Learning from Lectures
IntroductionThe ability to listen and take accurate notes in class is one of the most important skills needed for learning at university. Your notes are the payoff for the time you invest in class and provide an important tool for exam preparation. This page will discuss several skills that are important for learning from lectures - how to listen actively, how to decide what and how much to write down and how to record that information.
Effective Listening Deciding What to Write Down Complete Assigned Readings Use a Partner Notetaking Mechanics
Effective ListeningListening is one of the most important yet least recognized skills necessary for learning from lectures. Most students don't naturally listen in the way that the lecture situation requires. To listen effectively, you must "engage" the speaker - that is, create an internal conversation between you and the instructor as he/she is lecturing. This includes actively anticipating and questioning what the lecturer says and sorting or categorizing the information being presented. Engaging the speaker is easier if you sit where you can see and hear clearly. If you read over previous notes briefly before class and complete any assigned readings, you'll be well prepared to be an effective listener.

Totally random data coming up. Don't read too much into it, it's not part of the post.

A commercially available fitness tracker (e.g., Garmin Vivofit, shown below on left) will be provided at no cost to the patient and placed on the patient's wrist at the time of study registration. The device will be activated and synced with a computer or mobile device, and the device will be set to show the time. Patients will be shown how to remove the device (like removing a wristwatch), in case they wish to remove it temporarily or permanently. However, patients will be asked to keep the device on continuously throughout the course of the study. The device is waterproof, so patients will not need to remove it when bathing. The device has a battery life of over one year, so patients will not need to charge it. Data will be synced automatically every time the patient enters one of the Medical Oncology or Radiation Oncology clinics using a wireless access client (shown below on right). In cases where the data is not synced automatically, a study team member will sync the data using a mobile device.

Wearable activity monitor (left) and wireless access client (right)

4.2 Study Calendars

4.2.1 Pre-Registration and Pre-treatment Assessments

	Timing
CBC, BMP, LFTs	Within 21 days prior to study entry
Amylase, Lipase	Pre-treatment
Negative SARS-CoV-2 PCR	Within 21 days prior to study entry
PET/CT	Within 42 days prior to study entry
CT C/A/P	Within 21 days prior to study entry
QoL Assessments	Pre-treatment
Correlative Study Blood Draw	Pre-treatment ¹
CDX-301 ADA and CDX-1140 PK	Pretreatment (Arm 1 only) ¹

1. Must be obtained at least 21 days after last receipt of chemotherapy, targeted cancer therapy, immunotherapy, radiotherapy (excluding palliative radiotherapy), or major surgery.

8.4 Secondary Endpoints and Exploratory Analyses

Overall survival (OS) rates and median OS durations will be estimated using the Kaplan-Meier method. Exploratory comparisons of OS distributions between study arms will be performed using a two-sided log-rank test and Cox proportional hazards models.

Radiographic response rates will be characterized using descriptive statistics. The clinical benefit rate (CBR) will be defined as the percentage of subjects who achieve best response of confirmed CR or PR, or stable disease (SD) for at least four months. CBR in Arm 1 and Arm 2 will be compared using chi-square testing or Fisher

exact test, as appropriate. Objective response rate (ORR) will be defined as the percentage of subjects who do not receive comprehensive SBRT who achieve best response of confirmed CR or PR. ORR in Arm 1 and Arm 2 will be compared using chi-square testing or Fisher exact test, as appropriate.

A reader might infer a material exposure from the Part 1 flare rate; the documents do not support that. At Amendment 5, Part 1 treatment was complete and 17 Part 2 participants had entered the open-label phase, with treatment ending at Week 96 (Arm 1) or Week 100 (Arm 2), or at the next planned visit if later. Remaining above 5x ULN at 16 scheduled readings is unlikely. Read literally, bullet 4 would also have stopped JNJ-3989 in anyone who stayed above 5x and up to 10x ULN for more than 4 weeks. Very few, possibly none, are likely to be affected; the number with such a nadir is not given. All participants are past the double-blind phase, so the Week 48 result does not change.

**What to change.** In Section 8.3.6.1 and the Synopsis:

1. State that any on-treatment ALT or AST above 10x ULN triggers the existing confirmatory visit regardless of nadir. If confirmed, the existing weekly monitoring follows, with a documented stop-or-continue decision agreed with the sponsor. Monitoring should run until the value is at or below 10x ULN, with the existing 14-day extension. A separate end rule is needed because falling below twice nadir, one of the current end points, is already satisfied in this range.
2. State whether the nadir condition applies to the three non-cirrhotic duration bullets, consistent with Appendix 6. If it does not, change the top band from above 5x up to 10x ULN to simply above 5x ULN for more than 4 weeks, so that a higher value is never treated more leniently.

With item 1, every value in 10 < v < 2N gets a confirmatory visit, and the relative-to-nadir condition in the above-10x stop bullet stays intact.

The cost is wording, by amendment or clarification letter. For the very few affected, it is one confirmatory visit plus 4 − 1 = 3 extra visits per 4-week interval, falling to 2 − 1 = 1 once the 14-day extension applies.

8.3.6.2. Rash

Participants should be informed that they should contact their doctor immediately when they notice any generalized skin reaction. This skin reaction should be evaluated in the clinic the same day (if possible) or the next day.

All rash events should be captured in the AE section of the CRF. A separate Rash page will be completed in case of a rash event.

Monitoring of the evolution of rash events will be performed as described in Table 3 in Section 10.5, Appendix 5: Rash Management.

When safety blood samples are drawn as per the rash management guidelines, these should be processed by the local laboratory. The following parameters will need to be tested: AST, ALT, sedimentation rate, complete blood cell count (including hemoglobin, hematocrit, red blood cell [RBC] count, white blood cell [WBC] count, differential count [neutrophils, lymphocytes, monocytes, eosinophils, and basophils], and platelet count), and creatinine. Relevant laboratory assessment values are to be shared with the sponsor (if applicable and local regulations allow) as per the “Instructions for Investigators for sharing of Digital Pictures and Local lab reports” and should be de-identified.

Learning from lectures also means that you must adapt to the style of the instructor. He/she decides what topics the lecture will cover, as well as how quickly information is presented. Adapting to a fast or monotonous pace is a challenge for even the most experienced student. Getting information and advice on notetaking strategies can be helpful if your skills are challenged by your instructor's particular lecturing style. Two common dilemmas facing students in lectures are deciding what and how much to write down, and determining the best method for recording that information.
Deciding What to Write DownIt is common for first year students who are used to the direction and structure of high school classes to have difficulties in deciding what to write down in a lecture. At university, you're responsible for piecing together information about your instructor's objectives for the course, how the lectures and textbook fit together, what you are expected to do with the lecture material, and how you will be evaluated. It's important to be aware of this kind of information because these factors and others form the basis for the decisions you make about how much to write down in lectures, the amount of detail in which you'll study your texts, and what course material to concentrate on when preparing for exams. Where do you find this information?